One of the dirty little secrets of film critique is that sometimes the hardest part of writing a review is finding something to say. Sometimes the movie is so superfluous, so mediocre, so obviously destined for obscurity that, really, why should you care what I have to say about it?
Such is my difficulty in writing this review for “Love Happens” a colorless, ordinary story about love and loss in Seattle. Burke (Aaron Eckhart) is a lovelorn self-help guru who’s made a killing helping people through their grief and created a motivational brand terribly named “A-Okay!”
Of course, Burke could use some help of his own in dealing with the sudden death of his wife three years ago, which he’s never recovered from. Cue Eloise, the vibrant, “quirky” florist who fills her world with flowers and a funky turquoise van to administer off-beat healing. And, of course, cue their friends: a shlubby manager for Burke (Dan Fogler) and a beat poet radical feminist for Eloise (poor Judy Greer, who’s always the funky friend and deserves so much better).
Written by: Brandon Camp and Mike Thompson
Starring: Aaron Eckhart, Jennifer Aniston, Martin Sheen
Runtime: 109 minutes
“Love Happens” seems like a relic in this day and age — a copycat of “Sleepless in Seattle” and other Meg Ryan atrocities. The plot, the characters, the very aura of this movie is so musty and overused that it seems silly even thinking about it beyond the original viewing.
But really, what is really disconcerting is that the people who have to say the lines are so good. In the hands of a better director, Eckhart and Aniston would make a terrific romantic duo. They have the same kind of likability; the same kind of down-to-earth prettiness that makes me believe they could really be attracted to each other. It doesn’t hurt either that Camp didn’t pair Eckhart with some 22-year-old ingƒ©nue, as directors are so wont to do these days, but rather with a gorgeous a woman his own age. But neither Eckhart nor Aniston can move beyond the banality of the plot and completely unimaginative film-making.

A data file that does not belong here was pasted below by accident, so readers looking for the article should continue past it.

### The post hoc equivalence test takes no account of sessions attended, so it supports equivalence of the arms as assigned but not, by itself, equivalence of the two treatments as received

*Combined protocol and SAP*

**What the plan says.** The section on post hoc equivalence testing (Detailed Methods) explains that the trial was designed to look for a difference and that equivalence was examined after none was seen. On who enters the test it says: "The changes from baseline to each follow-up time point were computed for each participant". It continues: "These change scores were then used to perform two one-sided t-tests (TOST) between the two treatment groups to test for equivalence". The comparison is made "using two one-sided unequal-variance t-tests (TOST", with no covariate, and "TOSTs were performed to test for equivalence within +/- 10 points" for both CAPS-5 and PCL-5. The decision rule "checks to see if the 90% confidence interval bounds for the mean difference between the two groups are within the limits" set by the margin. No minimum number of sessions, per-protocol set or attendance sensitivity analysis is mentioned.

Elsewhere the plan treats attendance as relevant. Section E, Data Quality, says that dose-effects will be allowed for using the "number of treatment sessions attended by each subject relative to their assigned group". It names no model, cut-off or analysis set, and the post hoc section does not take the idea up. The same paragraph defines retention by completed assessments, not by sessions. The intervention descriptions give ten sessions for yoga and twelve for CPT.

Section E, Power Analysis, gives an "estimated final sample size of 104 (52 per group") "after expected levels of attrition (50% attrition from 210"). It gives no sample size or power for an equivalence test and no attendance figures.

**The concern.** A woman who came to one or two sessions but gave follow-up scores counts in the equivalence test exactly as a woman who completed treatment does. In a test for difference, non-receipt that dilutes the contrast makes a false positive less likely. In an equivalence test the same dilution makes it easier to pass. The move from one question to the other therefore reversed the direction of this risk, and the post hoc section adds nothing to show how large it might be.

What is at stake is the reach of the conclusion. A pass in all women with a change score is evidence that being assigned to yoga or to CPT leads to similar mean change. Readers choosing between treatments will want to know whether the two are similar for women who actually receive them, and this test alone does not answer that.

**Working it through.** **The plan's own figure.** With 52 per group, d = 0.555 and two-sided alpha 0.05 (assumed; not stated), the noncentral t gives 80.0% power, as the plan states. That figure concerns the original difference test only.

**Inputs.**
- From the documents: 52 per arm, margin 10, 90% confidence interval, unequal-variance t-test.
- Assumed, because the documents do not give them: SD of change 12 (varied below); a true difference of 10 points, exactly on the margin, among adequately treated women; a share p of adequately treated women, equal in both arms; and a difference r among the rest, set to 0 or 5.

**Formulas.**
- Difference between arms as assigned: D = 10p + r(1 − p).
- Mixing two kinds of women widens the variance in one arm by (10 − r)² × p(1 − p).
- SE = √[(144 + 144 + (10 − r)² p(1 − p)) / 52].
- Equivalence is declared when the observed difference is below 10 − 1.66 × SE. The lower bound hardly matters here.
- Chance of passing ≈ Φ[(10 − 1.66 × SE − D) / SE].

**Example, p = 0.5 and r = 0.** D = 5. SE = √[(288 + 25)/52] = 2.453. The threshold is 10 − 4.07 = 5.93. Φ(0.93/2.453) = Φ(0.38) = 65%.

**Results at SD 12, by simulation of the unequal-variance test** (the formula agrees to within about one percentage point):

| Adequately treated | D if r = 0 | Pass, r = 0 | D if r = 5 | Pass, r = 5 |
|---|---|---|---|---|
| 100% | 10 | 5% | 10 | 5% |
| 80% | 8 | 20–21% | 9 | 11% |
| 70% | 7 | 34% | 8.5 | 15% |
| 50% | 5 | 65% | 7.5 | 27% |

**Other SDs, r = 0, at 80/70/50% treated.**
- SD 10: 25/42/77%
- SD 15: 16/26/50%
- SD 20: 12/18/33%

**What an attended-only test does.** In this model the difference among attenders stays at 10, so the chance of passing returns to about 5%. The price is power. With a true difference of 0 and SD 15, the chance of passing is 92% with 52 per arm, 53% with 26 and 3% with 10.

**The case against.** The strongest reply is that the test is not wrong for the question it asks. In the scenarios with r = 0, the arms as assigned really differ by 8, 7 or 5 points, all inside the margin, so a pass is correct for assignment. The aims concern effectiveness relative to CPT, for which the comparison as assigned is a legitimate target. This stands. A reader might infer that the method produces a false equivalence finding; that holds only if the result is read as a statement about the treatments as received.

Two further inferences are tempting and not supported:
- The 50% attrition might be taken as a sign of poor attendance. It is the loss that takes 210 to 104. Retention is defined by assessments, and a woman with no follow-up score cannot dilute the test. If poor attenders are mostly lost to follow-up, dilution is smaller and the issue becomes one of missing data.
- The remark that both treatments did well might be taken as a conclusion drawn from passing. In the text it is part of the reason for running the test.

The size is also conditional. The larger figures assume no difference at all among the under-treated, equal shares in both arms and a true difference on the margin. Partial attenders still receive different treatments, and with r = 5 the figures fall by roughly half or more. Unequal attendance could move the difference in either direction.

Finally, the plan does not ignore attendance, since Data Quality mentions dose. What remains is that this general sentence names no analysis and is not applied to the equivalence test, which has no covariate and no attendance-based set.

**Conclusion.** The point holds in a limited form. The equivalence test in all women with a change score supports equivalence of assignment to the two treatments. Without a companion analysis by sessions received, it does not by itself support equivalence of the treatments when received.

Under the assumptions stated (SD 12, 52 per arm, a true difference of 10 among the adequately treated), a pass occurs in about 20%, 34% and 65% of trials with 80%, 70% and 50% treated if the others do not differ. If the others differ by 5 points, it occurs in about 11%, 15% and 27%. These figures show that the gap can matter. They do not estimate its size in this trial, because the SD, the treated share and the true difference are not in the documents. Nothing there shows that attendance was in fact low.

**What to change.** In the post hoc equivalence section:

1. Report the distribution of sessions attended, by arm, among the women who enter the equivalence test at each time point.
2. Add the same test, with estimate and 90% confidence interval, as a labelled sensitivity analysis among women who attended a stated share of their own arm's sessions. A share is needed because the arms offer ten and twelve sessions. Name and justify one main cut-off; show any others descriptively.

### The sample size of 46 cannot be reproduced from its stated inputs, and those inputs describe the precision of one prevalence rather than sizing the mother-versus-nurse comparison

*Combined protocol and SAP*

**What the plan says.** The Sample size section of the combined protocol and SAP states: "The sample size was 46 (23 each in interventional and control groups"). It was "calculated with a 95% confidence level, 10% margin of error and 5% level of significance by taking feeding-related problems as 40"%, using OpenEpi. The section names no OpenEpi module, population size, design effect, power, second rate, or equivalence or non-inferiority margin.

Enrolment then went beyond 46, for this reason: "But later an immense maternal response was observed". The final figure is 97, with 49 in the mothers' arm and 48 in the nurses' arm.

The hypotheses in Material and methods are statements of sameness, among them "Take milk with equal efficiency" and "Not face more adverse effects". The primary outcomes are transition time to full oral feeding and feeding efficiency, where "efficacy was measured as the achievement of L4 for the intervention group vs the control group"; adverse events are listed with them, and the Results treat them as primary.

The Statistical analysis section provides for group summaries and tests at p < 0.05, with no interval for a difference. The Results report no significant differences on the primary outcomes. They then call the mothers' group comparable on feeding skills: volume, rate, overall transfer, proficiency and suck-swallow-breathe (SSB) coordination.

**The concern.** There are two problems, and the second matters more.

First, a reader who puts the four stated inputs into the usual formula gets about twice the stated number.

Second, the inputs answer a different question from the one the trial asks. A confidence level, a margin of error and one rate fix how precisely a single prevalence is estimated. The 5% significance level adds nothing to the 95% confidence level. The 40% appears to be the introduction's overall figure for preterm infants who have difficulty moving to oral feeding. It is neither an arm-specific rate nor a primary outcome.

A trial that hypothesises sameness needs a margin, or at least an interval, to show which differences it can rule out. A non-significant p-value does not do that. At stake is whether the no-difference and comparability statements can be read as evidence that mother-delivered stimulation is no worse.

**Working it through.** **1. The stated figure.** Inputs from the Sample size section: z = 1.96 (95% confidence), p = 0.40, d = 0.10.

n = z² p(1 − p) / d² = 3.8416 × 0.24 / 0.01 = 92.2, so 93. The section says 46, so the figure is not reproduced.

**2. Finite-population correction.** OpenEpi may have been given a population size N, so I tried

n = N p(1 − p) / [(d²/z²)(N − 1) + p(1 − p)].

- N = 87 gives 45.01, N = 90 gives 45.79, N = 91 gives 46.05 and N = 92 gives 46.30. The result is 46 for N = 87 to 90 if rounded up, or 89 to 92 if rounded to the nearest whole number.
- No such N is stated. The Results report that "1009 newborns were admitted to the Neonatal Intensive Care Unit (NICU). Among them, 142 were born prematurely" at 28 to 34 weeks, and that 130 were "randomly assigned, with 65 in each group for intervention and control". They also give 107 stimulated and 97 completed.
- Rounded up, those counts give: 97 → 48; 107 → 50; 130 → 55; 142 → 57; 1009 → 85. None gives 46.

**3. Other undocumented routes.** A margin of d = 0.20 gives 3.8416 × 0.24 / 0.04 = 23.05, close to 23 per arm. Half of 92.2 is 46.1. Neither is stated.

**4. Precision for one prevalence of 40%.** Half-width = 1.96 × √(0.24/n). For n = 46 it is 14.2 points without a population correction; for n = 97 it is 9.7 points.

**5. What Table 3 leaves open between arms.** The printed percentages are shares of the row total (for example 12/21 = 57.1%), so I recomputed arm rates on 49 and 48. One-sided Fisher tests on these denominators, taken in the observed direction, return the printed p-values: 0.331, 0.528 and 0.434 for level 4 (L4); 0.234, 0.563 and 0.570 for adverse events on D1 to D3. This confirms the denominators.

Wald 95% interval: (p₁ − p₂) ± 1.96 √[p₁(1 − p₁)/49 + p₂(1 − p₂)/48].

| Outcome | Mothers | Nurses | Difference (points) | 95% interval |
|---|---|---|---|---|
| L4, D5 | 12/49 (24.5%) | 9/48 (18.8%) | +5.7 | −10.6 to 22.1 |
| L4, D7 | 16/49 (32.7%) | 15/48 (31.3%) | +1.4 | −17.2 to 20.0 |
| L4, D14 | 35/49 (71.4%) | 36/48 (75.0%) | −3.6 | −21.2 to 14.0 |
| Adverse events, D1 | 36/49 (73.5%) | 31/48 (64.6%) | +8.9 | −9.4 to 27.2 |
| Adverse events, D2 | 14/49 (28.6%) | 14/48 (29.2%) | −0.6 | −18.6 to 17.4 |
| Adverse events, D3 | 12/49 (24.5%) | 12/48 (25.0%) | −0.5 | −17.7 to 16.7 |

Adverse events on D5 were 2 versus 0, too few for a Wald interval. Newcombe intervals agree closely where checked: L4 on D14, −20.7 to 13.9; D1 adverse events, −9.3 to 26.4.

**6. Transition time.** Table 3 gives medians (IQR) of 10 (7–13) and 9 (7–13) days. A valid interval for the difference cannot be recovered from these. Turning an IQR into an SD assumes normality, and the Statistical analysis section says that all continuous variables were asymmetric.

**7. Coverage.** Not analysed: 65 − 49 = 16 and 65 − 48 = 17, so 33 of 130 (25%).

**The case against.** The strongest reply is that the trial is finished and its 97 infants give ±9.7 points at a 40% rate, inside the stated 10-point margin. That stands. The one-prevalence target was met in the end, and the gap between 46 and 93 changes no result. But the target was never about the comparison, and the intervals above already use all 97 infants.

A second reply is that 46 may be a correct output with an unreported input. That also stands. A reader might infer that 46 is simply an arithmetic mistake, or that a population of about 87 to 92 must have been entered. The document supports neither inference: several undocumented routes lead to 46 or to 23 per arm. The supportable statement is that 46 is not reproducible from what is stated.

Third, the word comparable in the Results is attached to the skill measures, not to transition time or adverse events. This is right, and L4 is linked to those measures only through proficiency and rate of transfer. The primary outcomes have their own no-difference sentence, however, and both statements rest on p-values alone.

The one aspect of this film that works is its depiction of how people experience grief. At one point an elderly admirer tells Burke that his advice to remember her dead husband’s likes and dislikes was very helpful to her. “So say hello to my Stanley!” she says brightly, opening an urn, which has been filled with oatmeal cookies made out of her dead husband’s ashes. “They were his favorite!”
Yes, it’s gross, and it’s weird. But isn’t that what grief is? There is no “right” way to deal with grief, only your way. The point is that it needs to be dealt with. In many ways, this woman’s unholy baking is healthier than Burke’s constant denial.
The other bright spot is Martin Sheen, who thankfully appears as Burke’s father-in-law. Sheen can make reading out of the phone book captivating, and he imbues his tiny role with blustery sweetness and good humor. In fact he’s the last person we see in the film; it seems even Camp knew how to exit this dour redundancy with at least one thing to talk about.
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